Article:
Martin Eaglestone has asked for an honest debate about housing, here is my contribution to that debate.
The first thing that must be recognised is that there is not a single housing market. There are two housing markets. There is the market in homes (people who buy a house in which to live), and the housing investment market(people who buy a house in order to make proffit).
The dividing line between these two markets is often blurred, most people who buy a home hope that there is an investment potential in their purchase, but their primary purpose in buying a house is as a place in which to live.
At the other extreme are the people who buy surplus houses to rent as permanent or holiday lets purely to make a profit.
In the middle ground are those who by design, or more often by accident, have purchased a house that they can sell on retirement, or earlier, and buy a property more suitable for their home needs cheaper elsewhere, releasing equity for a retirement income or a business investment.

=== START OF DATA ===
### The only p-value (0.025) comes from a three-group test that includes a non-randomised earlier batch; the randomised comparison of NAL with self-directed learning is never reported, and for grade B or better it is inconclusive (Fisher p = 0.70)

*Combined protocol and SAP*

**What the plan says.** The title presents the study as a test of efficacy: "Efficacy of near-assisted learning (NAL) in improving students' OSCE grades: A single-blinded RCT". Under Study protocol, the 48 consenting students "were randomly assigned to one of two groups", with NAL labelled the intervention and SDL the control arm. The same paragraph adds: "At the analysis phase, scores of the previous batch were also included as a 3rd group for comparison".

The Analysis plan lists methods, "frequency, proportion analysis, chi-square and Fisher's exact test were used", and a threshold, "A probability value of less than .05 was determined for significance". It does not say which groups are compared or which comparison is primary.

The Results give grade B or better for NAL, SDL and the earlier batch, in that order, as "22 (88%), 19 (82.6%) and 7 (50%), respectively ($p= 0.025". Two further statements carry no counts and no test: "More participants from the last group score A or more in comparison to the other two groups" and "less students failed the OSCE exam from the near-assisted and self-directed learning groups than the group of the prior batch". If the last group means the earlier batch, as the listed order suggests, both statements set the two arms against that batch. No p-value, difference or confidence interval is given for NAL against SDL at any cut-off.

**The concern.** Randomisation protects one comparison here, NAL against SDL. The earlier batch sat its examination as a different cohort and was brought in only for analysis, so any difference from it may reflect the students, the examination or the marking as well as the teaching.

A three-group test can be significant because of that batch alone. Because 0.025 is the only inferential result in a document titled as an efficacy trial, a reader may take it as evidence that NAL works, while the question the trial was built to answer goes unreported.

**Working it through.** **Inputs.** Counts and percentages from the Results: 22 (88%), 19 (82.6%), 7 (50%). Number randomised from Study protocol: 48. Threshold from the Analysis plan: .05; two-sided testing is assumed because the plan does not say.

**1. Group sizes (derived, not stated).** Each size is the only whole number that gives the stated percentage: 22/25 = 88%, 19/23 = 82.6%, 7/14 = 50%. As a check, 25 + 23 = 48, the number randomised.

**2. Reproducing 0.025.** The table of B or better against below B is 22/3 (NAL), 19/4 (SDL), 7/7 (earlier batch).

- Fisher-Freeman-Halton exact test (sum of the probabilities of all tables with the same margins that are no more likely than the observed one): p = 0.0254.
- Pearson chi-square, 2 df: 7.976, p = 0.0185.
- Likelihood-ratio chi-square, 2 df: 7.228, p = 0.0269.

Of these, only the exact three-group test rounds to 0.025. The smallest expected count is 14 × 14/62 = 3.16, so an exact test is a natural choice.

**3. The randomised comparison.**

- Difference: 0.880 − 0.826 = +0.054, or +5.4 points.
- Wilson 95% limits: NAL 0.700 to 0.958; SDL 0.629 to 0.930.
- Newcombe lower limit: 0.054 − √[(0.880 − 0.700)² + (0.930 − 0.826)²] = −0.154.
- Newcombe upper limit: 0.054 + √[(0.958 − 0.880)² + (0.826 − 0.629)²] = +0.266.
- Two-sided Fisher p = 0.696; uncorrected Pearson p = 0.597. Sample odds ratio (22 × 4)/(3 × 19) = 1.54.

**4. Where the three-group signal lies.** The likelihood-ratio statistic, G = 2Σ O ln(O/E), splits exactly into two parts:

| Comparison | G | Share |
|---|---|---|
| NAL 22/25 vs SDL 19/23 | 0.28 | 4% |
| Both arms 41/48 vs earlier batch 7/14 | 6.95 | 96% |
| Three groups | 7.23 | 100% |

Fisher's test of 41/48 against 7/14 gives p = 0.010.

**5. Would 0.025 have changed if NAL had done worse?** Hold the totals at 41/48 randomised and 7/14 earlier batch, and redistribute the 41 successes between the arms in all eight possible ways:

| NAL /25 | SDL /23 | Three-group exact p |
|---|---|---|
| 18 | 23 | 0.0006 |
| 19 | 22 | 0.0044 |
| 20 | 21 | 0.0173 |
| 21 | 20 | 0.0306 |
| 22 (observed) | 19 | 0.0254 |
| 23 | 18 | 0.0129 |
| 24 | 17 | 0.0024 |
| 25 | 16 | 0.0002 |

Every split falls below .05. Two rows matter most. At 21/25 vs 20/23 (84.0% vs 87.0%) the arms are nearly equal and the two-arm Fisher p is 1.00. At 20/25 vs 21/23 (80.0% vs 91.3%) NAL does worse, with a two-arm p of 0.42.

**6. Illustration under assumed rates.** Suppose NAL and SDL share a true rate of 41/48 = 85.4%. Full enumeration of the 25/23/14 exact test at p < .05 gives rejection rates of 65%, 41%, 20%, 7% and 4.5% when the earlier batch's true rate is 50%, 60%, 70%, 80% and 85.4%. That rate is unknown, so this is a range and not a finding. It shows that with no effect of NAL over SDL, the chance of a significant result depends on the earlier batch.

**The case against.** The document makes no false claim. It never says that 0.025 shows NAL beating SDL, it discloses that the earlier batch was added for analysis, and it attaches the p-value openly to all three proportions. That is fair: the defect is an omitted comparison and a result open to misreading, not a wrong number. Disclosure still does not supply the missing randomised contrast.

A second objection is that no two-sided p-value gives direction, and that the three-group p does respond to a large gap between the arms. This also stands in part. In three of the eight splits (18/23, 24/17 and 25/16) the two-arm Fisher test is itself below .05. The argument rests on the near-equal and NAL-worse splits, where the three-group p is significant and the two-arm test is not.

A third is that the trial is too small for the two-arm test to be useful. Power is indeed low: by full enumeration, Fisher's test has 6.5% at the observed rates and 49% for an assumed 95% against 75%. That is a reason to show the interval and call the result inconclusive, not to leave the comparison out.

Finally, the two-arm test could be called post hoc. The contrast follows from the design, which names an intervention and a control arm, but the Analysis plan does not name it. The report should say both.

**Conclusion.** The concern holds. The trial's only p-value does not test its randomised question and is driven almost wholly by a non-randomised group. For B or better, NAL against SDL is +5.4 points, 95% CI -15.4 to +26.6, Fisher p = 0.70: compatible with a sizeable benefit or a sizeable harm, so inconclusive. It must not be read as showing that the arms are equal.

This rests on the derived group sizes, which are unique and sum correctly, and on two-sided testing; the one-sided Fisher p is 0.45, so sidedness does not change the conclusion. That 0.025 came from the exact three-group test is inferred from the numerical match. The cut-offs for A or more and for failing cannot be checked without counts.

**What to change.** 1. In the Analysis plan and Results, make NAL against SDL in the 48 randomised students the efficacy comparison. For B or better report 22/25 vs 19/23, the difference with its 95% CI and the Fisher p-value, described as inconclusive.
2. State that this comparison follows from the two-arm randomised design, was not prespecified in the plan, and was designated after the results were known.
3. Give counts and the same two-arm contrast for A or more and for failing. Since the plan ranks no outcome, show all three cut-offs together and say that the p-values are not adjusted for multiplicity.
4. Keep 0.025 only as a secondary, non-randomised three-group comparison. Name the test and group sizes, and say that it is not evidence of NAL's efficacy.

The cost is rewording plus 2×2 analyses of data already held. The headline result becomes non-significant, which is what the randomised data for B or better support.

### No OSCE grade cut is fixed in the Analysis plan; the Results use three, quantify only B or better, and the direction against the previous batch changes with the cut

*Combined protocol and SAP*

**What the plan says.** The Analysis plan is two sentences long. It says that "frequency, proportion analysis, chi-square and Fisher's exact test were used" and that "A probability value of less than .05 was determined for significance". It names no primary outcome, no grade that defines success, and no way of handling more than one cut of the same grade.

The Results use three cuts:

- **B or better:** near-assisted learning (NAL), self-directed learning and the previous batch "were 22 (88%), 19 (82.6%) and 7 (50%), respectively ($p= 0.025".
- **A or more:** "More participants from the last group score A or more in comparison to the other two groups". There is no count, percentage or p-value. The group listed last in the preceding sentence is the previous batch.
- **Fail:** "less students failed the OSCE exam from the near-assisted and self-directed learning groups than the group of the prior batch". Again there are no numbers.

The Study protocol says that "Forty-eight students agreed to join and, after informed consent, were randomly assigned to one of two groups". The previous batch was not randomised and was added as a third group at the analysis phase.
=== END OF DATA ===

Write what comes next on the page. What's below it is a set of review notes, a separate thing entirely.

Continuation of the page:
The problem with any intervention in the housing market from government is that it will p***s everybody off. From those who just live in hope, through the accidentals, and without a shadow of doubt the positive investors.
The problem with every party's attitudes towards housing is that they are all trying to tackle the problem from the wrong end.
Build a thousand new council houses in Wales and you take a thousand first time buyers out of the housing market, hitting the lowest rung owners who are trying to sell (and forcing their houses into the holiday homes / rental market).
Any help to buy policy, such as Plaid Cymru's £5K grant, or Labour's buy and rent schemes just inflate the first rung market (and every step above it), and wipe out the value of the grant / rent portion of the scheme.
Both socialists and conservatives will hate me for saying this, but the only way of resolving the home ownership / housing crisis is by offering tax brakes and grants to the upper end of the market for selling their houses at less than market value thus allowing a deflationary effect to trickle down to benefit the lower end.
Investment in the housing market has created untold harm to the home buying market; there is no other way of making homes affordable to working and middle class people, than by compensating those who have invested in houses in order to release those houses as nothing but homes